In recent years, exciting progress has been made towards unravelling the complex intraovarian control mechanisms that, in concert with systemic signals, coordinate the recruitment, selection and growth of follicles from the primordial stage through to ovulation and corpus luteum formation. A plethora of growth factors, many belonging to the transforming growth factor-β (TGF-β ) superfamily, are expressed by ovarian somatic cells and oocytes in a developmental, stage-related manner and function as intraovarian regulators of folliculogenesis. Two such factors, bone morphogenetic proteins, BMP-4 and BMP-7, are expressed by ovarian stromal cells and/or theca cells and have recently been implicated as positive regulators of the primordial-to-primary follicle transition. In contrast, evidence indicates a negative role for anti-Mullerian hormone (AMH, also known as Mullerian-inhibiting substance) of pre-granulosa/granulosa cell origin in this key event and subsequent progression to the antral stage. Two other TGF-β superfamily members, growth and differentiation factor-9 (GDF-9) and BMP-15 (also known as GDF-9B) are expressed in an oocyte-specific manner from a very early stage and play key roles in promoting follicle growth beyond the primary stage; mice with null mutations in the gdf-9 gene or ewes with inactivating mutations in gdf-9 or bmp-15 genes are infertile with follicle development arrested at the primary stage. Studies on later stages of follicle development indicate positive roles for granulosa cell-derived activin, BMP-2, -5 and -6, theca cell-derived BMP-2, -4 and -7 and oocyte-derived BMP-6 in promoting granulosa cell proliferation, follicle survival and prevention of premature luteinization and/or atresia. Concomitantly, activin, TGF-β and several BMPs may exert paracrine actions on theca cells to attenuate LH-dependent androgen production in small to medium-size antral follicles. Dominant follicle selection in monovular species may depend on differential FSH sensitivity amongst a growing cohort of small antral follicles. Changes in intrafollicular activins, GDF-9, AMH and several BMPs may contribute to this selection process by modulating both FSH- and IGF-dependent signalling pathways in granulosa cells. Activin may also play a positive role in oocyte maturation and acquisition of developmental competence. In addition to its endocrine role to suppress FSH secretion, increased output of inhibin by the selected dominant follicle(s) may upregulate LH-induced androgen secretion that is required to sustain a high level of oestradiol secretion during the pre-ovulatory phase. Advances in our understanding of intraovarian regulatory mechanisms should facilitate the development of new approaches for monitoring and manipulating ovarian function and improving fertility in domesticated livestock, endangered species and man.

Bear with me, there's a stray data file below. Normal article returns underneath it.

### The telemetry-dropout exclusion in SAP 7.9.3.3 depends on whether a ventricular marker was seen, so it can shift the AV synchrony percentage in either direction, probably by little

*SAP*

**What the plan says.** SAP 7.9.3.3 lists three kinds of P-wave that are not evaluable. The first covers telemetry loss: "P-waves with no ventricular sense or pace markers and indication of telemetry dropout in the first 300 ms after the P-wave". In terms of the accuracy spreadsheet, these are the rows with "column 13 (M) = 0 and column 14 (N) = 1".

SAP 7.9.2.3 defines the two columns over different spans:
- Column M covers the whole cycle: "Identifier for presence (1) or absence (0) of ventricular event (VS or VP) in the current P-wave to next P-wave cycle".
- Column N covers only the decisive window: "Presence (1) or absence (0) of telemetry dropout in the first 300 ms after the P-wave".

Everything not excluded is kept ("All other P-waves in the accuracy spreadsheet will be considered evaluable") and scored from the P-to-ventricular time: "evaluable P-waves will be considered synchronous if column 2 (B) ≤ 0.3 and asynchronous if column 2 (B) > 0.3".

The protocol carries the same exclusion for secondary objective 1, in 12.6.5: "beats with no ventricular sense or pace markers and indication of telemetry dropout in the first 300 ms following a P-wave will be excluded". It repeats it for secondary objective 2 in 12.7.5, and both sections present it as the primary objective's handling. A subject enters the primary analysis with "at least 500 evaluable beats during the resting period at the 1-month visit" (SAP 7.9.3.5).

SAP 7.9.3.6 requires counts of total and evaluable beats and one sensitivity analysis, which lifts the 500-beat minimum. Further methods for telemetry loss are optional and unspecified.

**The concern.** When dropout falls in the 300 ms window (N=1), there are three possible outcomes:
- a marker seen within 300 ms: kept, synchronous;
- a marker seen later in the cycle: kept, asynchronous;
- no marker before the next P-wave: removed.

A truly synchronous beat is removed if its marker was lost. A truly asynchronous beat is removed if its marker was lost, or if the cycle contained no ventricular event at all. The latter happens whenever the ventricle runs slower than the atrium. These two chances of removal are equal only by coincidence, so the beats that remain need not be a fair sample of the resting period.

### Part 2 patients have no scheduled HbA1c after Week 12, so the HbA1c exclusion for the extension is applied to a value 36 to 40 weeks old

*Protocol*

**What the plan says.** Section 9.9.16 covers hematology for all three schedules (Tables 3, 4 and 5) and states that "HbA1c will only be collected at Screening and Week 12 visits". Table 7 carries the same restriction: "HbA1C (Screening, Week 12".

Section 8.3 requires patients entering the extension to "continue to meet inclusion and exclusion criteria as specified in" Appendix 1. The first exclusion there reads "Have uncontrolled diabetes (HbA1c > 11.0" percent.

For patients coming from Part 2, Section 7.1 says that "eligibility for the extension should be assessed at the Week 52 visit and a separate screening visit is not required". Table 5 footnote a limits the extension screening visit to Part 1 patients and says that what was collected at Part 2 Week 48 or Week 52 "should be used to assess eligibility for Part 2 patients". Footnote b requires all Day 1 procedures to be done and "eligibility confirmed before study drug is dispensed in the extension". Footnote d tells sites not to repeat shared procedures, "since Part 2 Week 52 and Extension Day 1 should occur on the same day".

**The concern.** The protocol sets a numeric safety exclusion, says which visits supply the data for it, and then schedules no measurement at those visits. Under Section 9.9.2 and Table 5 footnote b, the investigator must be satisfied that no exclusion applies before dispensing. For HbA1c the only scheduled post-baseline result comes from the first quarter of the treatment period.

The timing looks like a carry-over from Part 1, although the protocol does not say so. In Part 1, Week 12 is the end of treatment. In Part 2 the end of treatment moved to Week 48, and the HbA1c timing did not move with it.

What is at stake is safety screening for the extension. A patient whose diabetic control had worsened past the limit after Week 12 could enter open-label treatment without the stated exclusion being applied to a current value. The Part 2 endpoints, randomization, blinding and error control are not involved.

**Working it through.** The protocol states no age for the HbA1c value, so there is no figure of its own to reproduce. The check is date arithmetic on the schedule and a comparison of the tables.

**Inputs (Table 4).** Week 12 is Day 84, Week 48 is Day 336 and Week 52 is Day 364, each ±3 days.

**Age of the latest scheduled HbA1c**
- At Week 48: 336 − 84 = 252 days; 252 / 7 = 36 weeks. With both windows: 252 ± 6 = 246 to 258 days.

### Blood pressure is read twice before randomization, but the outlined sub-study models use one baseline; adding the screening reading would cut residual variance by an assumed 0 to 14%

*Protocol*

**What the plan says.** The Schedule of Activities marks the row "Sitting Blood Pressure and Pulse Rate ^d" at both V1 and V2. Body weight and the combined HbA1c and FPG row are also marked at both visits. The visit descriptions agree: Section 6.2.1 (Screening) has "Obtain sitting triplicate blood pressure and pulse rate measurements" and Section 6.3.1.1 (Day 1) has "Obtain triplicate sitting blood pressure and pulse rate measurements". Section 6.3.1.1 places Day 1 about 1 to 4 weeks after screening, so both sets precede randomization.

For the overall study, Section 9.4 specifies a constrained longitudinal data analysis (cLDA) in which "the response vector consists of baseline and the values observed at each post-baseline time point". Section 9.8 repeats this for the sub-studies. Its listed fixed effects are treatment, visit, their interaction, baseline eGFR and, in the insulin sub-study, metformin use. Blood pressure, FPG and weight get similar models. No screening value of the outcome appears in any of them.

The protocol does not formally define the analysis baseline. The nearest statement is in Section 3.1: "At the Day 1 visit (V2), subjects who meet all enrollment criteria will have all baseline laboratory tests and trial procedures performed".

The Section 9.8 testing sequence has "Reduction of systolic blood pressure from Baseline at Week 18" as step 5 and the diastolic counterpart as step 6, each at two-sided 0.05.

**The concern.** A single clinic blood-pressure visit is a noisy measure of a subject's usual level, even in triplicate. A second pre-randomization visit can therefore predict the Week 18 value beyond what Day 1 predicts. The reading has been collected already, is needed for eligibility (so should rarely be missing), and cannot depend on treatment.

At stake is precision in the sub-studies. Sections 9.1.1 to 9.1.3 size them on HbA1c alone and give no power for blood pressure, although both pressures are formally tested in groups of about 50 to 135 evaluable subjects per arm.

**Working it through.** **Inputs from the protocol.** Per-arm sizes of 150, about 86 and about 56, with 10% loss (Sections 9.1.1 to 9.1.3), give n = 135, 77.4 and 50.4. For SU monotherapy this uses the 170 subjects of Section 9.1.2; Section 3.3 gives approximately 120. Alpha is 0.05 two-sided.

Phil G Knight and Claire Glister